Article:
The young person usually has experienced what are known as “myoclonic jerks”, which are sudden, brief muscle contractions affecting mainly the shoulders and arms. They occur soon after waking up in the morning and can cause problems for example while brushing teeth, holding cutlery, or putting on makeup. Often teenageers wrongly assume that the jerks are normal, or caused by nervousness or clumsiness. These seizures can also be triggered by sleep disturbance or lack of sleep, drinking alcohol, fasting, menstruation, or sometimes by flickering lights.
The young person may also experience a second type of seizure: generalized tonic-clonic seizures. These seizures usually begin with a series of myoclonic jerks, which become more and more severe and spread through the body. The child then has a tonic-clonic seizure. The child may be able to tell from the myoclonic jerks that she is about to have a tonic-clonic seizure, and can lie down in a safe place to avoid injury.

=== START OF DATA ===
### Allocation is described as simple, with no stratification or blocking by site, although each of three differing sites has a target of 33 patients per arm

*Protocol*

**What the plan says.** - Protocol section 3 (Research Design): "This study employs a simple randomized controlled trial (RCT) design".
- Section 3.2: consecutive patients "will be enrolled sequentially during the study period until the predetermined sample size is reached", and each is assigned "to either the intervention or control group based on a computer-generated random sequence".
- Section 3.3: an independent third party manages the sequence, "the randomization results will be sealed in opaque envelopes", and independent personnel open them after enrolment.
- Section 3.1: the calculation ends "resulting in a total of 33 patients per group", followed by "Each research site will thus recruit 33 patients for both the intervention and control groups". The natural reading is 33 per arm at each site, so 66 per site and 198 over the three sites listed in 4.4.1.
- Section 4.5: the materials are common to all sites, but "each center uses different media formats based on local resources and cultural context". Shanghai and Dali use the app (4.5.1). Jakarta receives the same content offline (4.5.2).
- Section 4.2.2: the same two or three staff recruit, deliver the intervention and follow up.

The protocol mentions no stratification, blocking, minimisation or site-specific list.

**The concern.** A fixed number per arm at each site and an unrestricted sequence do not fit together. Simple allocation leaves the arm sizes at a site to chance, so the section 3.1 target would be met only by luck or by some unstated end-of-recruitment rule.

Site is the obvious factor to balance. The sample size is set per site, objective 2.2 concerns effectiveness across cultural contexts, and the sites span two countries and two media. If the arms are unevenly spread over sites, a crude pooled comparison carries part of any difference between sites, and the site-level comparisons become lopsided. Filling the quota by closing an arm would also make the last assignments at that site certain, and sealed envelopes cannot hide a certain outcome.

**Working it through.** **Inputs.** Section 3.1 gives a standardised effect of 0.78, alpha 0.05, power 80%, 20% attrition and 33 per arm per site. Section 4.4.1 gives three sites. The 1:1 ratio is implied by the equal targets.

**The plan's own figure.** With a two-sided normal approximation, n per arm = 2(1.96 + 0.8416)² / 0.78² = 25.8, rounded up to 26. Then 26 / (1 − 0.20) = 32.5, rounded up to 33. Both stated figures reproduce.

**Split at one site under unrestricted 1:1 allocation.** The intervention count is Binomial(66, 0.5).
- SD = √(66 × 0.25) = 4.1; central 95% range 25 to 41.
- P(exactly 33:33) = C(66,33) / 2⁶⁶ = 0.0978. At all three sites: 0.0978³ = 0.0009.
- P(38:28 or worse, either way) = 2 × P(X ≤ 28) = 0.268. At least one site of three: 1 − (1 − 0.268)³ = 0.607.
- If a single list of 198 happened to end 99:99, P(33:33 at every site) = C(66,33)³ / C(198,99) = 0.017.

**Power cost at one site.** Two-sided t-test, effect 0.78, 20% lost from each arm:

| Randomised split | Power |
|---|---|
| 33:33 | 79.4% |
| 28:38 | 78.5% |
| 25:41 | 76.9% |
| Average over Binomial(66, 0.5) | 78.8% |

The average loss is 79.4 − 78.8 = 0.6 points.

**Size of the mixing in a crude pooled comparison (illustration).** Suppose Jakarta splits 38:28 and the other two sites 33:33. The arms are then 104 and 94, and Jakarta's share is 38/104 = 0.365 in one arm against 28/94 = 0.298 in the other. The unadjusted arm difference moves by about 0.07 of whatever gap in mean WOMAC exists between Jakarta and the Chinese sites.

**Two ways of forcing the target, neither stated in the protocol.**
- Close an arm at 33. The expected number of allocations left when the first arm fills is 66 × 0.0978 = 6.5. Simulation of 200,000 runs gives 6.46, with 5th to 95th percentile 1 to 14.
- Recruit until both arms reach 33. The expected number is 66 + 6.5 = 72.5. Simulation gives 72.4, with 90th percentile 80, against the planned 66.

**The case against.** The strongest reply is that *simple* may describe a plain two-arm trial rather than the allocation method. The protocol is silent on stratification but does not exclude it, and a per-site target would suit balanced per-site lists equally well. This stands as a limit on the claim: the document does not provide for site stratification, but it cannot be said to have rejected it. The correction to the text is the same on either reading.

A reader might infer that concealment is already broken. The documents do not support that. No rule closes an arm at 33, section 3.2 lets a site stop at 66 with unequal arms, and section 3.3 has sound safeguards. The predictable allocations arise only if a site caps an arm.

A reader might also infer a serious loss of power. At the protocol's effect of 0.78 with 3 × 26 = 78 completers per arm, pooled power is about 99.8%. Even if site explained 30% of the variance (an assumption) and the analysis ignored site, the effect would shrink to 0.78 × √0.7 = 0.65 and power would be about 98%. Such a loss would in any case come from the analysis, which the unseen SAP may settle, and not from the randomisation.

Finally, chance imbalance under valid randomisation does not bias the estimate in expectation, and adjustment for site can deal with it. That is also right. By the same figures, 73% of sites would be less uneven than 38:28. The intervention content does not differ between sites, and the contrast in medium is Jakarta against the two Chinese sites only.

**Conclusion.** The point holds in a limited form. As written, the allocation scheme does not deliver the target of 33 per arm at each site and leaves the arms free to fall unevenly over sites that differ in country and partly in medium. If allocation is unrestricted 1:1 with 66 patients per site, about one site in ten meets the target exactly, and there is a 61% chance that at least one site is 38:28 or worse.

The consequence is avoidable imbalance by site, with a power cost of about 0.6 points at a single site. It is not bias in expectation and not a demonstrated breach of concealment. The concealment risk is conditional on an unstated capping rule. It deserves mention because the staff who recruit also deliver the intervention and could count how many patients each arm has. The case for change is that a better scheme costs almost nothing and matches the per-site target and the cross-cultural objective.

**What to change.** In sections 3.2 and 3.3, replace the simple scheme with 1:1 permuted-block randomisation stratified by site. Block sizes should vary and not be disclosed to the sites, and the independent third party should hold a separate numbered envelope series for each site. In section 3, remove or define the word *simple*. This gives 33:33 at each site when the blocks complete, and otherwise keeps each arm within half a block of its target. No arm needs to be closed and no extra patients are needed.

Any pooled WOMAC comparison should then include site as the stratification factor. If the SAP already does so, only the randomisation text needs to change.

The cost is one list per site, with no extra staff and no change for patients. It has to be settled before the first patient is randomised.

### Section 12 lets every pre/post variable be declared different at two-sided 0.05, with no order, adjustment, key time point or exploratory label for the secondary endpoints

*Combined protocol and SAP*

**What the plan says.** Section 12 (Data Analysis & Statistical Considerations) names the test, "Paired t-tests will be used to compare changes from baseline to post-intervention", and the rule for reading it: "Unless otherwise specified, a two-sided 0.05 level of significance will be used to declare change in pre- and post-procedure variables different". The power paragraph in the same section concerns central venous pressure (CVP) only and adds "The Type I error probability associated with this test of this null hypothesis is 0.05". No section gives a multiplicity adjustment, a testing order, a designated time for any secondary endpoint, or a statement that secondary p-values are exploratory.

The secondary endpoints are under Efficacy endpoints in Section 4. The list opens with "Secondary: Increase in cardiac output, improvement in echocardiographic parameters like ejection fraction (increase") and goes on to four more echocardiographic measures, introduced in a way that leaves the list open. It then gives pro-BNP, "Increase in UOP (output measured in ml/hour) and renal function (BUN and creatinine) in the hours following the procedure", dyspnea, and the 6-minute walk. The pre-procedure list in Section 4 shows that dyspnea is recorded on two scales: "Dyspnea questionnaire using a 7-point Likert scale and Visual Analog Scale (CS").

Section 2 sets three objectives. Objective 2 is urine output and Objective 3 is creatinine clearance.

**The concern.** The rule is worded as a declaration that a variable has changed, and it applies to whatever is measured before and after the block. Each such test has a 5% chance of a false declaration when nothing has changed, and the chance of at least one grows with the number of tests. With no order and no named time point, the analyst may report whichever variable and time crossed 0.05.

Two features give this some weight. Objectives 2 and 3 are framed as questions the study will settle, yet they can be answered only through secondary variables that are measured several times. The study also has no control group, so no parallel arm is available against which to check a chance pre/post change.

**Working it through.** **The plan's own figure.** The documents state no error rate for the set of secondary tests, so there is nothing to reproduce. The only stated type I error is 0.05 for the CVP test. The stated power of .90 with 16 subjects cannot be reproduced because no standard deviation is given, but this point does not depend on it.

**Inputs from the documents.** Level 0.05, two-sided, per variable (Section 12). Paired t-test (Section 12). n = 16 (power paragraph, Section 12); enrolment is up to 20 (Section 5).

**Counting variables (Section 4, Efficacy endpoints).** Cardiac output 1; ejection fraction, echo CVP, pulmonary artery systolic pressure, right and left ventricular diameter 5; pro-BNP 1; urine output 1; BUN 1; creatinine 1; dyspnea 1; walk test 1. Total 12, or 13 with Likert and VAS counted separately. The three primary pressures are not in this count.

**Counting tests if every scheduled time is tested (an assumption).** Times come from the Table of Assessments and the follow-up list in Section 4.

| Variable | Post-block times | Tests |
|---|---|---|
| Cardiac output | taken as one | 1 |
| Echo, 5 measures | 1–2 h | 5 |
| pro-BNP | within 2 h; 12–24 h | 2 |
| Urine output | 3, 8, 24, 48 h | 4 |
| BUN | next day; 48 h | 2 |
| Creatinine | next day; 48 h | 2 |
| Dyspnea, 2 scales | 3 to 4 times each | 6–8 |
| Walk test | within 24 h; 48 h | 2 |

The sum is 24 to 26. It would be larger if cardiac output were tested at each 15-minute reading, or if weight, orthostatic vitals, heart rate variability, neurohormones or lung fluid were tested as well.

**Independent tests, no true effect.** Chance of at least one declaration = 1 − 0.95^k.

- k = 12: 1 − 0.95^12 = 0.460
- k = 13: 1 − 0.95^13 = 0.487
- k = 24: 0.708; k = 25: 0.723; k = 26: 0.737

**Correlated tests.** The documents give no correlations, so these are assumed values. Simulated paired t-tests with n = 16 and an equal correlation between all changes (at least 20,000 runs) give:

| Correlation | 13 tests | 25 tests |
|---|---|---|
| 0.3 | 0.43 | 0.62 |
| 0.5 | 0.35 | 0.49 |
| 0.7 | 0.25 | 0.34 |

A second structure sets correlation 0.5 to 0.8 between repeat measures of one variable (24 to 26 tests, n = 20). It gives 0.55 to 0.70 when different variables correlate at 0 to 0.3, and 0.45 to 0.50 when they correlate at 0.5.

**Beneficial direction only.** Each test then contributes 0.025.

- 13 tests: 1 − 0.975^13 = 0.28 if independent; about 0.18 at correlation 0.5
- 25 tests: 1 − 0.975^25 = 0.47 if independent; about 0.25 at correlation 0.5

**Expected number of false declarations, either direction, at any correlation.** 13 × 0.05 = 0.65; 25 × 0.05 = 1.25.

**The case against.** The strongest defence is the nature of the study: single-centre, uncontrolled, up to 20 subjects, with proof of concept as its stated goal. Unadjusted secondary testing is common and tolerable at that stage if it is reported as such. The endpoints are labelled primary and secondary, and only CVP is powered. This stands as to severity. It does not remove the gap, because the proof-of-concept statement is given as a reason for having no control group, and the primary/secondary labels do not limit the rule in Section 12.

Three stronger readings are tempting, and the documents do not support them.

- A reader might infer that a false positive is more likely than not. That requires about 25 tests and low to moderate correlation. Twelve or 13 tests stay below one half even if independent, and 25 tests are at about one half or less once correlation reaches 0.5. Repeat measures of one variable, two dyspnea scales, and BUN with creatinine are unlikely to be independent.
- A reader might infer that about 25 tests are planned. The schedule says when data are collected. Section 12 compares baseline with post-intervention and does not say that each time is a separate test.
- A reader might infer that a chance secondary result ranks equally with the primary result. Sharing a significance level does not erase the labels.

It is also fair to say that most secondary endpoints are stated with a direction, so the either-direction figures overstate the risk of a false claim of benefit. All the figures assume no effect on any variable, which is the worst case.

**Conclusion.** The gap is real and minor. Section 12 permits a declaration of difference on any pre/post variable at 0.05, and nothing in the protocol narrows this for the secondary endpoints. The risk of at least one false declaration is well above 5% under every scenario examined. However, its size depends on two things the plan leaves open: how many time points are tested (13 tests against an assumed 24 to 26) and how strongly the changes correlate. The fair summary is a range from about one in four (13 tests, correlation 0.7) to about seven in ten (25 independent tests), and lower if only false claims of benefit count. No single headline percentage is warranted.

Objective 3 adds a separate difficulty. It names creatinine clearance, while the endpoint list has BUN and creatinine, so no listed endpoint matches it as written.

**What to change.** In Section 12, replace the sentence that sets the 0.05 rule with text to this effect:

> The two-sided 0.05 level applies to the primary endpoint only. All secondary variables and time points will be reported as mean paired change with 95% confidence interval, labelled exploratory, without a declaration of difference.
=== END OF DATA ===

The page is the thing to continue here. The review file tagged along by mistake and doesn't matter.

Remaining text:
Up to one-third of young people with JME also have absence seizures (blank attacks or vacant staring).
Most people with JME have normal range of IQ, but there are often weaknesses in spoken language and memory. There are some reports that people with JME are more impulsive than others, with effects on their social interactions and career success.
JME is usually treated with a combination of antiepileptic drugs and lifestyle changes. Factors such as tiredness, irregular sleep, drinking alcohol, and missing doses of medication can all trigger seizures. Seizures often continue into middle age but in two-thirds of cases can be well controlled.
There are many things we dont know about JME, including what causes it and how it affects people in different ways. Please join our research study BIOJUME to help us find the answers. We are also looking for young people to help write a booklet to share with others who are newly diagnosed.
Click here to read about our BIOJUME study being featured in Epilepsy Professional Magazine’s Summer 2017 issue
Epilepsy in Children
Many types of epilepsy only occur in childhood, often starting and finishing before 16 years of age. Childhood epilepsies include some of the simplest as well as the most difficult seizure types to treat. Quite often, there are effects on a child’s development and behaviour. Therefore, it is important to be aware of this when considering a child’s epilepsy diagnosis.
Our research studies
Our epilepsy research is aimed at understanding the basic level of cause and mechanism, as well as the clinical level of symptom management.